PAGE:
Participants and interview procedure – I tend to use a purposive sample (for example, in one of my studies to ensure participants were from different age groups). Willis and Artino (2013) argue that as few as 5 or 6 participants can provide useful information to improve survey questions, and this has been true in my experience too. The interview is conducted in the same way as generic interviews are conducted.
Analysis of the cognitive interviews – Each recording of the cognitive interview was listened to and a summary was prepared in an Excel sheet, which contained a list of responses to the probes, and any other problems that could be identified. This determined whether the interview provided evidence of a ‘definite problem’, ‘possible problem’, or ‘no evidence of a problem’ in relation to each item in the questionnaire, which was followed by a written explanation of the reasons for this judgement (as done by Levine et al. (2005)). These summaries were then combined under each question, and based on that it was decided whether the question needed modification, removing, changing or leaving as it was. Any additional areas mentioned or discussed were also noted down.
In one of the surveys I conducted cognitive interviews for, 23 problems were identified from cognitive interviews alone, despite it being expert reviewed prior to that and them finding 13 problems which had been resolved.
3. Another round of expert review (optional)
I tend to send the survey out for another round of expert reviews, but this depends on whether the survey has been heavily modified since undergoing cognitive interviews.
4. Pilot testing the survey (may be relevant for face-to-face surveys)
Although pilot testing may be useful for face-to-face surveys, this should not be used as the only validating method. Pilot testing tends to be used more to help with predicting the analysis of a large-scale survey. For one of the face-to-face surveys I designed, the survey was piloted face-to-face with 22 volunteers, and the non-verbal behaviour of respondents was observed alone. This provided further information on any uncomfortable or difficult questions. For this particular survey, 12 changes were made as a result of piloting, despite the survey having undergone cognitive interviews and expert reviews prior to that.
5. Factor analysis (may be relevant for certain questions)
Factor analysis can be used to measure construct validity (how well your survey measures what is supposed to) where there are questions on the same construct or themes, answers of which when combined, more accurately answer an overall theme or question. Sometimes this overall theme cannot be measured accurately directly by asking one question alone. For example, say there are 20 different questions that ask similar yet different questions on whether you enjoy writing, and overall together they represent whether you enjoy writing (see page 2 on this document for the questions) . With factor analysis, you can measure whether which of the twenty questions measure the underlying construct (enjoy writing or not) well. Generally a fairly large sample size is needed to conduct factor analysis and access to statistical software too.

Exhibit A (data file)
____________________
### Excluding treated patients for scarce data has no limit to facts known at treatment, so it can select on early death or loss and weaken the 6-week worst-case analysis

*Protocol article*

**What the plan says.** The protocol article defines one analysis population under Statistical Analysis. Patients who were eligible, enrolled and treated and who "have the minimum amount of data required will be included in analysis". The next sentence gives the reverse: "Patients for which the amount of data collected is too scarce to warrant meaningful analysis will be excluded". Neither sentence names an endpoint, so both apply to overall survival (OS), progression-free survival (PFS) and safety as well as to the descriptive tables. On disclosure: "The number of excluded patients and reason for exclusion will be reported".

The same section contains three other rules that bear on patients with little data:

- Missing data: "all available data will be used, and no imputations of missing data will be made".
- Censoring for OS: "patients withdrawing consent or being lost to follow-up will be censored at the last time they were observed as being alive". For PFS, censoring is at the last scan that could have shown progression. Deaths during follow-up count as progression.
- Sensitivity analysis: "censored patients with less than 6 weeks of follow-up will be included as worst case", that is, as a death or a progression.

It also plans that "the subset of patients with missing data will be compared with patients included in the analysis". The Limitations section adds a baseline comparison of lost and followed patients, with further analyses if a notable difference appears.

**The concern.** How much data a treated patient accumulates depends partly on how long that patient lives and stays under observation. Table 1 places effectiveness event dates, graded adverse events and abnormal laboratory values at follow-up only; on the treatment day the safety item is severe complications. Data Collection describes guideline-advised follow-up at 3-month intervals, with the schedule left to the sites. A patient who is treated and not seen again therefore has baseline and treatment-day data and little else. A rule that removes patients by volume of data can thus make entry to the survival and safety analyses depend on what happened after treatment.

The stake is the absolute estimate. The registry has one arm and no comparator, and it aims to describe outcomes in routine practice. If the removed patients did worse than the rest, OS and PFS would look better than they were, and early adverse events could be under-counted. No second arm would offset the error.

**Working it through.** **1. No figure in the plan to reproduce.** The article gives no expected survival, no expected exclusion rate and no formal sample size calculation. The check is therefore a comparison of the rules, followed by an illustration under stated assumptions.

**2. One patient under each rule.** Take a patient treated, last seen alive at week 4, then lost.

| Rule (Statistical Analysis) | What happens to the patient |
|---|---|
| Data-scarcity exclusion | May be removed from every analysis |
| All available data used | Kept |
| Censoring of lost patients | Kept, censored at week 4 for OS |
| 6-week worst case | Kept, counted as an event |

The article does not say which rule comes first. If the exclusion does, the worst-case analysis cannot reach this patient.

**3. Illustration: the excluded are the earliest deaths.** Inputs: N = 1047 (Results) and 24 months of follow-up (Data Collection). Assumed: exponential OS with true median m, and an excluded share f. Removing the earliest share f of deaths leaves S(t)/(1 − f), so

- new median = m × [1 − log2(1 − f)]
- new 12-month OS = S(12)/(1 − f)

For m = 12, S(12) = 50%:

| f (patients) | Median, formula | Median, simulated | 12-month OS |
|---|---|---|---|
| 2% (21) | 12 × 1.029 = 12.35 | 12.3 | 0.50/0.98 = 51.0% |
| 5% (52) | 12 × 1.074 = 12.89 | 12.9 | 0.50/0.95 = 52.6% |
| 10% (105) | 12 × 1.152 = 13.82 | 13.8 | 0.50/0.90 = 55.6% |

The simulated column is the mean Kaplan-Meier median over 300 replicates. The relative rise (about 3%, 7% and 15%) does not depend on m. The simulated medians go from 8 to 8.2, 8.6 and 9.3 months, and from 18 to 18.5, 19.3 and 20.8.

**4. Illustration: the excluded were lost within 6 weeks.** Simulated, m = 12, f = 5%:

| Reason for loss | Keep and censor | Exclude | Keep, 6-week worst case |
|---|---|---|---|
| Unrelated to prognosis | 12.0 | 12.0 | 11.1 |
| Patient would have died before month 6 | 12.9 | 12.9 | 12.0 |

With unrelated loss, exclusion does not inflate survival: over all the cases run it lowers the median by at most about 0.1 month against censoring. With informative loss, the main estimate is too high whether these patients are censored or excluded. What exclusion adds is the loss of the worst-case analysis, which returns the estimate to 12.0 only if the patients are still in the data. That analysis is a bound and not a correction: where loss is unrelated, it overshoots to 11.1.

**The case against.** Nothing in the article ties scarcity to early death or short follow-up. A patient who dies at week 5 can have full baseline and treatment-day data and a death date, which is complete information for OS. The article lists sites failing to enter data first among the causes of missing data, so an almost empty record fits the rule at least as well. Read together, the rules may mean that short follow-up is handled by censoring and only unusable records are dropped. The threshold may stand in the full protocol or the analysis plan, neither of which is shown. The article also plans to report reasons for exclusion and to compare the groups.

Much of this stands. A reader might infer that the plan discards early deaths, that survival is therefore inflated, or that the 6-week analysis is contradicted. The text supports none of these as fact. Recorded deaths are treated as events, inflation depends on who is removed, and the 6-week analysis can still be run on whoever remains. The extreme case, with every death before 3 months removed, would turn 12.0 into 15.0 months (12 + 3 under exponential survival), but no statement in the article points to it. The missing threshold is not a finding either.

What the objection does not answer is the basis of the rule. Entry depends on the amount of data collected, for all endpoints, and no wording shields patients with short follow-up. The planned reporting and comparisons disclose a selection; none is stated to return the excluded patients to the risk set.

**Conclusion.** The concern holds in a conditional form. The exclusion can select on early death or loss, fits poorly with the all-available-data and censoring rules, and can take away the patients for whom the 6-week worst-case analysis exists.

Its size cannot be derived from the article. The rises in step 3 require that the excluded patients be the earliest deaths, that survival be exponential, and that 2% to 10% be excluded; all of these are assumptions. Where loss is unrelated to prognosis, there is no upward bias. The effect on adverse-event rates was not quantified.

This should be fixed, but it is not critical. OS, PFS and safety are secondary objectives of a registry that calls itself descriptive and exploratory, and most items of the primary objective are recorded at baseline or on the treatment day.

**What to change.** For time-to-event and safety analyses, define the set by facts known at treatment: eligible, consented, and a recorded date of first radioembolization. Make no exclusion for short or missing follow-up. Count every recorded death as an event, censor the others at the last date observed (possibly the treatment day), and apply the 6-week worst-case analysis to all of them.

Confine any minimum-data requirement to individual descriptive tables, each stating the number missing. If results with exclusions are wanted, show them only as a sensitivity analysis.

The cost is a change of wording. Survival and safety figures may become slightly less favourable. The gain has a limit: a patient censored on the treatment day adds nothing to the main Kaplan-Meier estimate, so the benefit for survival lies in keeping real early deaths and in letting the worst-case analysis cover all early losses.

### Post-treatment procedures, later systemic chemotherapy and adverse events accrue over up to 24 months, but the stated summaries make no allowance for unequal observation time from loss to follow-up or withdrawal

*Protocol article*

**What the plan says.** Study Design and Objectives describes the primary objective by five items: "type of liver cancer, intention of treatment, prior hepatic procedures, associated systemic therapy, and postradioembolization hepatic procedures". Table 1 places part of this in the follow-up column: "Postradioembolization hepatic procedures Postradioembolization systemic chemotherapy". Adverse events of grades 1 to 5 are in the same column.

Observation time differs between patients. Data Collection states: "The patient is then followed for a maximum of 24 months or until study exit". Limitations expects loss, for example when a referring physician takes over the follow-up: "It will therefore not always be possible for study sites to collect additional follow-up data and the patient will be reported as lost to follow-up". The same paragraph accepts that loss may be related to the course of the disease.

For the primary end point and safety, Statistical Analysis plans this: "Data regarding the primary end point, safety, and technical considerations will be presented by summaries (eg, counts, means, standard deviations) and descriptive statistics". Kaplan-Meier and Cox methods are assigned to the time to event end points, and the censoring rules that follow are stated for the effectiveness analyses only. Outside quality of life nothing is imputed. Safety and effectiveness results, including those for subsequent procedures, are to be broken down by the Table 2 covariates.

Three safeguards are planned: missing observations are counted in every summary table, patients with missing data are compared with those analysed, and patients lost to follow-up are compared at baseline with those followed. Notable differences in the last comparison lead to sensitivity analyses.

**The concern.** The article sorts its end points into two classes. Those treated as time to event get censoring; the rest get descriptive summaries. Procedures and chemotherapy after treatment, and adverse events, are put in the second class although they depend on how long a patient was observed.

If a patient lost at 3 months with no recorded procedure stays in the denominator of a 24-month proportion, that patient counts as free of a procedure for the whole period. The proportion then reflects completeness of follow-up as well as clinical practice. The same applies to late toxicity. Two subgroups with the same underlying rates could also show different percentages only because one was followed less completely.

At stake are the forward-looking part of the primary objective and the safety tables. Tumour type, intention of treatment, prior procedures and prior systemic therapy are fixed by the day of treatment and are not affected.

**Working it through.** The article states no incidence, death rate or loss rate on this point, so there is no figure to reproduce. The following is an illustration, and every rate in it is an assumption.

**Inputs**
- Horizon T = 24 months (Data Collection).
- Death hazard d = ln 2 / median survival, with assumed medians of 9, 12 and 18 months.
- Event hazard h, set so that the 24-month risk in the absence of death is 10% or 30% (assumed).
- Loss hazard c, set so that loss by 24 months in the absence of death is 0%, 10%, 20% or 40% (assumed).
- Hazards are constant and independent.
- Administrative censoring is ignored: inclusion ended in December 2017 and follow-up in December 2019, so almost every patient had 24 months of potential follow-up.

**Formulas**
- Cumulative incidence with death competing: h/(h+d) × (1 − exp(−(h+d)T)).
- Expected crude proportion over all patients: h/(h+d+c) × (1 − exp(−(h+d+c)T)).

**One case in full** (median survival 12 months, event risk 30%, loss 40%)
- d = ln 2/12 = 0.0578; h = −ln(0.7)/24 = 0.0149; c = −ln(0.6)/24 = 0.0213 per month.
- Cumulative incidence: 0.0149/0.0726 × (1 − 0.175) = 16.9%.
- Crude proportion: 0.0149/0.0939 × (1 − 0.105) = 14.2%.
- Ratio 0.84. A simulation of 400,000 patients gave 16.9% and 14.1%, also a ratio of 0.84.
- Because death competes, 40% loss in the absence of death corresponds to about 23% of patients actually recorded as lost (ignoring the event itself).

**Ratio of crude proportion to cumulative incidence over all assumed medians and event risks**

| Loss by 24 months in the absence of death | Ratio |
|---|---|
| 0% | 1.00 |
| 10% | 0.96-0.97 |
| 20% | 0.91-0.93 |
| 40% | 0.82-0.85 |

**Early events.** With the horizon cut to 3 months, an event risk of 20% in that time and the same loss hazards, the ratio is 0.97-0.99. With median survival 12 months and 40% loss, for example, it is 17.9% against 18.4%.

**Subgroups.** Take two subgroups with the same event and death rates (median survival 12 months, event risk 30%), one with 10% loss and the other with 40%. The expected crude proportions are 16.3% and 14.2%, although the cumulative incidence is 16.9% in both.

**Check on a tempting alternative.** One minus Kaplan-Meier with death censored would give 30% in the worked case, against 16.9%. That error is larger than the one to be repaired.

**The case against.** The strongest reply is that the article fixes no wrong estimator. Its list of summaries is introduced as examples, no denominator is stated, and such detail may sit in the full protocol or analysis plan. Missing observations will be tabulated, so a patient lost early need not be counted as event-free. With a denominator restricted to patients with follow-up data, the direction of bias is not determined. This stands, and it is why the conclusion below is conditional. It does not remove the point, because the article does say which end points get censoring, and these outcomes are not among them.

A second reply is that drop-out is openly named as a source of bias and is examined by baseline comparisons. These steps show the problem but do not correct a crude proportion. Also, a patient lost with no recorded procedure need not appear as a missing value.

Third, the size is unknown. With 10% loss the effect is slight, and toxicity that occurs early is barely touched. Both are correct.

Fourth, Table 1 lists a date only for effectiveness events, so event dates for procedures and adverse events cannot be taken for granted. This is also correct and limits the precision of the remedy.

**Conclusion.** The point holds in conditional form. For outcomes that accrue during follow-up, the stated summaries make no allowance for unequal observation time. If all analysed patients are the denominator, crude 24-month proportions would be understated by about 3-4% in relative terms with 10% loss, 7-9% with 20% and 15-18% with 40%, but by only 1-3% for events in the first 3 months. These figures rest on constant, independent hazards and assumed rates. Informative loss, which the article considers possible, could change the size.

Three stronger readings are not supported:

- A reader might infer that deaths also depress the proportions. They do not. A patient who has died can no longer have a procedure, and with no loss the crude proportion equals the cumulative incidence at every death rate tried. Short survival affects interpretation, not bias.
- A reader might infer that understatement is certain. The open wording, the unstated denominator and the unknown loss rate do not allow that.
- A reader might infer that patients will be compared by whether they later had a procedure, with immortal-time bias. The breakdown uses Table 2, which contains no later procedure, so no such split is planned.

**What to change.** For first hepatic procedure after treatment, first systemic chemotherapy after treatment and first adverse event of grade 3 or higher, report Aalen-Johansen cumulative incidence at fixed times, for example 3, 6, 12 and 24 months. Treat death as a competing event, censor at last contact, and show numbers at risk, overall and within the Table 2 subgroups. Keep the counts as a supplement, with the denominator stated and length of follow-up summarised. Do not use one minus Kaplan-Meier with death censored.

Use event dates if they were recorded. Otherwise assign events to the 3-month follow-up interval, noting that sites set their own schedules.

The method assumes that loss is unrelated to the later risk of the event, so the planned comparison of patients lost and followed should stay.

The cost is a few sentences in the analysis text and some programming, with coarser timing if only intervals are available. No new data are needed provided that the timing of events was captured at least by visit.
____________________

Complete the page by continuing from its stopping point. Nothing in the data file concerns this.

In order to validate surveys, there are two things to consider: sampling errors (not addressed here) and measurement/observation error (are the questions really measuring what we intend for them to measure?).
To minimise validity and measurement error:
Step 1: Send survey for expert reviews in to evaluate the content, cognitive, and usability standards. Expert reviews include a) subject matter experts in this area and b) questionnaire design experts. Once their feedback is back, make changes to your questions based on that.
Step 2: Conduct cognitive interviews using the amended survey. It is basically a think aloud method where the interviewer sits next to the person filling it in, and you ask the person to think aloud as they are filling it in, prompt them with relevant questions where appropriate (draft an interview guide to help). If you do a set of say 5 to start with, you would then analyse the results to see how people understood the questions and whether people are understanding the questions consistently and as we expect them to. If not, the question needs changing (and almost all the time, even survey expert’s questions need changing at this stage). You could then do another round of cognitive interviews if needed etc. till you end up with a survey that everyone is understanding in the very same manner and how you want them to.
Step 3 (optional): Do another final round of expert reviews, as described above or pilot testing if it is a face-to-face survey. If the survey has a group of questions that measure one overall construct/question/theme, consider conducting factor analysis.
Please note: Some of the text in this article has been taken directly from my PhD thesis.